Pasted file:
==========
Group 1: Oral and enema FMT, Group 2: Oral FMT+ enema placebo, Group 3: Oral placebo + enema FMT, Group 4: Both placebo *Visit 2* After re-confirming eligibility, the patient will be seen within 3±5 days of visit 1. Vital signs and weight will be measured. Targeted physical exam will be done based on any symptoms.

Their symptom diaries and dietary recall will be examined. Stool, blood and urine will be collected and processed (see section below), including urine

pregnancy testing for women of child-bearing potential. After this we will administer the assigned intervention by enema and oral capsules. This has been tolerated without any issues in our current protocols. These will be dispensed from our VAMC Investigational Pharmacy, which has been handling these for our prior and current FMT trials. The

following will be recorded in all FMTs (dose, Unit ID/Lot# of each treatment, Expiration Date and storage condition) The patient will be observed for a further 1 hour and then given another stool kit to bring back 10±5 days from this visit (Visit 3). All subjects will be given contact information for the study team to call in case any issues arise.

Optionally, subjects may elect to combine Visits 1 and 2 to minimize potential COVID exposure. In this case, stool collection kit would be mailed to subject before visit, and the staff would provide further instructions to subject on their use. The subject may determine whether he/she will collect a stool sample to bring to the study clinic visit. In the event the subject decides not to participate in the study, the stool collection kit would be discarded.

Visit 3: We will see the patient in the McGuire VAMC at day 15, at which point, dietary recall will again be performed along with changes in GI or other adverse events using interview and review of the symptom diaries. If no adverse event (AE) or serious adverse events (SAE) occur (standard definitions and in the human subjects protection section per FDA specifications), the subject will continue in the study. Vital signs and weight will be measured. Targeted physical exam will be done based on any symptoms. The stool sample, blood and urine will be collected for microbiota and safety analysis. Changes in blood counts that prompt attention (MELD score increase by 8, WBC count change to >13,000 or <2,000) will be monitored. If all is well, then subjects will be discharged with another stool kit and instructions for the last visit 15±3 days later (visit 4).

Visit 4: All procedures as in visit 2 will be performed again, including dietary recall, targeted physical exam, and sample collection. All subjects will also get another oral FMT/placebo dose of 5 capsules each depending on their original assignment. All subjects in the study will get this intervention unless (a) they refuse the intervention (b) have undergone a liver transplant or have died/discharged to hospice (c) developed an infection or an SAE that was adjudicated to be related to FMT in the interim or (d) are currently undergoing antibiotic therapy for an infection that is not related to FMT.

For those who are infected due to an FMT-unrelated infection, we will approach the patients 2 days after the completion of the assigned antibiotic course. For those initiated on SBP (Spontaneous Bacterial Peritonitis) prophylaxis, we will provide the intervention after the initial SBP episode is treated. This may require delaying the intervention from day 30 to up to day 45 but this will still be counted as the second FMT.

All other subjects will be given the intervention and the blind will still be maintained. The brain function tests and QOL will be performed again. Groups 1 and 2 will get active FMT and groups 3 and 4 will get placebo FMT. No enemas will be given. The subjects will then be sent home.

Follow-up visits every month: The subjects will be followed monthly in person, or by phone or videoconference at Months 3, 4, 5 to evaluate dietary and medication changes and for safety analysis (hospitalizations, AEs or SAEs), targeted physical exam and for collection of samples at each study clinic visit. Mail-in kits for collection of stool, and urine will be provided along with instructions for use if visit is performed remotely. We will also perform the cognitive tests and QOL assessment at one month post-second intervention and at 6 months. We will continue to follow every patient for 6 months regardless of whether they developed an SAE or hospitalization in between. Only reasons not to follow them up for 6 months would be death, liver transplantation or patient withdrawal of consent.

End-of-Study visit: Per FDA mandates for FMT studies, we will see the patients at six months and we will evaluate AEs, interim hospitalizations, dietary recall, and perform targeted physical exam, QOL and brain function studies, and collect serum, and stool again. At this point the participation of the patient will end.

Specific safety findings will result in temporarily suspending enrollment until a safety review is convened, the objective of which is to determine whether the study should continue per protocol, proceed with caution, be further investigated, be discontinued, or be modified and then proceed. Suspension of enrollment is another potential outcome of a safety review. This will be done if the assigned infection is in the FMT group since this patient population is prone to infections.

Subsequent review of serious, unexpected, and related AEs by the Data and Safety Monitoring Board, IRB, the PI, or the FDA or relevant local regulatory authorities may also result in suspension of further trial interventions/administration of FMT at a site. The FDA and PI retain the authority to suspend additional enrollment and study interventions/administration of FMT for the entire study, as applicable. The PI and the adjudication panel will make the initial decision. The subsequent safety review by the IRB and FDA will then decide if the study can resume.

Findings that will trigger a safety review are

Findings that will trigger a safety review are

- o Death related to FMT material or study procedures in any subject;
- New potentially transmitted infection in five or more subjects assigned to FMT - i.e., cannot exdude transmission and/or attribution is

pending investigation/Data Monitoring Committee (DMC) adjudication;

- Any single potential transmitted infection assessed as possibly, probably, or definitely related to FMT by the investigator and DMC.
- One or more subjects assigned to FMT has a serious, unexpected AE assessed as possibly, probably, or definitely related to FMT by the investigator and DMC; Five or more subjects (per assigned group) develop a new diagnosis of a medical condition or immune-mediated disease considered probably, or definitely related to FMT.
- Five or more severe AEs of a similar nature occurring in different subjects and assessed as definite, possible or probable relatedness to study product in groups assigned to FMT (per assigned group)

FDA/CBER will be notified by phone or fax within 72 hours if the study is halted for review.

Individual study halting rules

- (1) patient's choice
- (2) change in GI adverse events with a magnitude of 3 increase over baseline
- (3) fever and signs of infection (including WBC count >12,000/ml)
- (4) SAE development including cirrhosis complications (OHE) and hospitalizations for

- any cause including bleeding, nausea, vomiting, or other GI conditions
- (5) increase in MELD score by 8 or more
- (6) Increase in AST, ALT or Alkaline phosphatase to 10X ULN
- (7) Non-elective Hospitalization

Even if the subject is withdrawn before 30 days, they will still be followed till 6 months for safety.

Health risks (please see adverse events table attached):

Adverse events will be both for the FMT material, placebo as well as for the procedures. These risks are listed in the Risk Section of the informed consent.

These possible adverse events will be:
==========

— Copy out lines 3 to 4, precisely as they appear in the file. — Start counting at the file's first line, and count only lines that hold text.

pregnancy testing for women of child-bearing potential. After this we will administer the assigned intervention by enema and oral capsules. This has been tolerated without any issues in our current protocols. These will be dispensed from our VAMC Investigational Pharmacy, which has been handling these for our prior and current FMT trials. The

following will be recorded in all FMTs (dose, Unit ID/Lot# of each treatment, Expiration Date and storage condition) The patient will be observed for a further 1 hour and then given another stool kit to bring back 10±5 days from this visit (Visit 3). All subjects will be given contact information for the study team to call in case any issues arise.